“Example is not the main thing in influencing others. It is the only thing.” Albert Schweitzer
1.You set the standard: Work as hard, or harder, than your employees. Be a role model when managing people. Strive to know more than your best employee (or best sales rep) about your product line, industry, and their jobs. This doesn’t mean you have to know everything. Still, educate yourself. I frequently hear in my seminars, “My boss has no idea what I really do in my job. The challenges, the pressures I face, and the time constraints.”
2. Be an effective communicator: Communicate the good, the bad, and the ugly at least weekly. In study after study, employees and business leaders overwhelmingly want a leader who is “straightforward.” I hear this over and over in my leadership seminars and workshops worldwide. Good interpersonal skills are crucial in managing people.
3. Be authentic, be real: The #1 trait people want to see, to willingly follow their leader is honesty. How can you expect them to look up to you if they don’t trust you? Leadership is all about honesty and integrity.
4. The top 5 things: Ask your people point blank, “What are the top 5 things I can do to help you succeed?” For example, if they are salespeople, what can you do to motivate them to be out in the field instead of in the office?
5. MBWA: Management by walking around. Be accessible to them. Get in the trenches with your team. Nothing will gain respect for you more than that. This is another trait I consistently hear from my participants that they want to see in their leaders, and from their management team.
6. Be willing to fight for them: But before that, set the standard so they know how far they can push something before they ask for it. And when is enough…enough.
7. Get the facts first, listen: Never question their integrity without first gathering all the data. Have an open mind. Let them tell their side of the story. Just because you acknowledge what they say doesn’t mean you have to agree.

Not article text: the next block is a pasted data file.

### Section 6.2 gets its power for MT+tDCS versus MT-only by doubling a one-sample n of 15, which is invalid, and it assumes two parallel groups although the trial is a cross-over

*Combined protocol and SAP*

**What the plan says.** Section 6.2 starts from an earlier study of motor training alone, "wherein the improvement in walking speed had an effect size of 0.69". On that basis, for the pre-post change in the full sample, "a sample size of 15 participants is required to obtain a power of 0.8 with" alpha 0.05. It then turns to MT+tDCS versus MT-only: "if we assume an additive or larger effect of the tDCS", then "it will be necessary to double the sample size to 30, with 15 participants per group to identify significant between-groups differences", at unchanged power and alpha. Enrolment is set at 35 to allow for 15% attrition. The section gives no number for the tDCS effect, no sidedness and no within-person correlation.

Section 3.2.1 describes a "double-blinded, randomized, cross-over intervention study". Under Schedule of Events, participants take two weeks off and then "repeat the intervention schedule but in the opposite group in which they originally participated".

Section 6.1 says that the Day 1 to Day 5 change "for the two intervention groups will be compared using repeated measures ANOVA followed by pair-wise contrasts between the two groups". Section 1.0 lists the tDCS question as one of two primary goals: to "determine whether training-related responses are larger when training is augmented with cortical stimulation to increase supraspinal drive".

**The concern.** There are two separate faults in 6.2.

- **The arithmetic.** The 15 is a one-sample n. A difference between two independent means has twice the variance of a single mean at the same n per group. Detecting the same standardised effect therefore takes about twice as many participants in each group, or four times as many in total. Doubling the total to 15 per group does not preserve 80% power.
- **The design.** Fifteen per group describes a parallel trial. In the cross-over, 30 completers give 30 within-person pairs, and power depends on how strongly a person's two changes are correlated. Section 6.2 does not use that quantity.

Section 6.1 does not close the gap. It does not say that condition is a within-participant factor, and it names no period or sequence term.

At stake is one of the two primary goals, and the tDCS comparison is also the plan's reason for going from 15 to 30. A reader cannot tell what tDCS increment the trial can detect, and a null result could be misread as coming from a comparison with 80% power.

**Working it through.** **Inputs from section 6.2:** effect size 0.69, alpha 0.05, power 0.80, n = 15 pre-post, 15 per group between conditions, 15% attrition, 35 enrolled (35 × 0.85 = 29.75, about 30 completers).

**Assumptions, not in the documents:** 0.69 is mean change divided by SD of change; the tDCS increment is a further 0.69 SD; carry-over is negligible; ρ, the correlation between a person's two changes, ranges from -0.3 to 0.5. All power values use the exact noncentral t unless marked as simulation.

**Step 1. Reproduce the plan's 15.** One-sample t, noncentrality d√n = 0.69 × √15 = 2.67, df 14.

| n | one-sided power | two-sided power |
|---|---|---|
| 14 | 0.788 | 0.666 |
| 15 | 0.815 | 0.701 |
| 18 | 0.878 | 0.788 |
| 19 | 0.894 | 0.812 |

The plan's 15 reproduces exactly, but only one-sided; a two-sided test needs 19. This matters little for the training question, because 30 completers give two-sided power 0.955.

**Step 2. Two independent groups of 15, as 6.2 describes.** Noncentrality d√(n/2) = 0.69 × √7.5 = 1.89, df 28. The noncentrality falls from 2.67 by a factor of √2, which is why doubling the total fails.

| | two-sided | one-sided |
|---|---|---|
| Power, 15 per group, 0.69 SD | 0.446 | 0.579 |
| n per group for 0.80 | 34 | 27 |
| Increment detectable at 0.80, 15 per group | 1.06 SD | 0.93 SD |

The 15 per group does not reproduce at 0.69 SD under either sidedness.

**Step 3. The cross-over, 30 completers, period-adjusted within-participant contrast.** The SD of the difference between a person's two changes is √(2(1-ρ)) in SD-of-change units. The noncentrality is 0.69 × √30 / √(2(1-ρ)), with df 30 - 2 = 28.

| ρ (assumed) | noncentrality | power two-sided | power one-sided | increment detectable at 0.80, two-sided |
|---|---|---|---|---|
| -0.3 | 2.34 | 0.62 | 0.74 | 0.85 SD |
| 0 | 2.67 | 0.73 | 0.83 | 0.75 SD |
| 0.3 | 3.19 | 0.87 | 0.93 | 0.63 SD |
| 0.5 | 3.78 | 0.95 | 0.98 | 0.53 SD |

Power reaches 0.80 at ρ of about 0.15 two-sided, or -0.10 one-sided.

This leadership article on managing people represents the opinions of a large cross section of employees, most of whom are managers themselves. In presenting approximately 100 leadership programs a year worldwide for the past ten years, these are the top 7 “common-sense” traits I hear employees most want from their managers. I refer to them as common-sense as it seems most leaders would know how important these people skills are to possess. Yet, many in management have risen in the ranks due only to their “hard skills” or technical skills. Many managers are promoted to management positions without any formal training in the area of communication and managing people. As a result, they can be too overbearing, or just the opposite, non-confrontational.
If nothing else, develop your communication and conflict-resolution skills. It’ll save you money in the long run. As a manager, it’s imperative to know how to manage people. The courts are filled with hotheads, people who said the wrong thing at the wrong time. Or worse, said nothing at all, and enabled the behavior of a difficult employee until it reached a crisis point.
“Sow an act, reap a habit; sow a habit, reap a character; sow a character, reap a destiny.” G.D. Boardman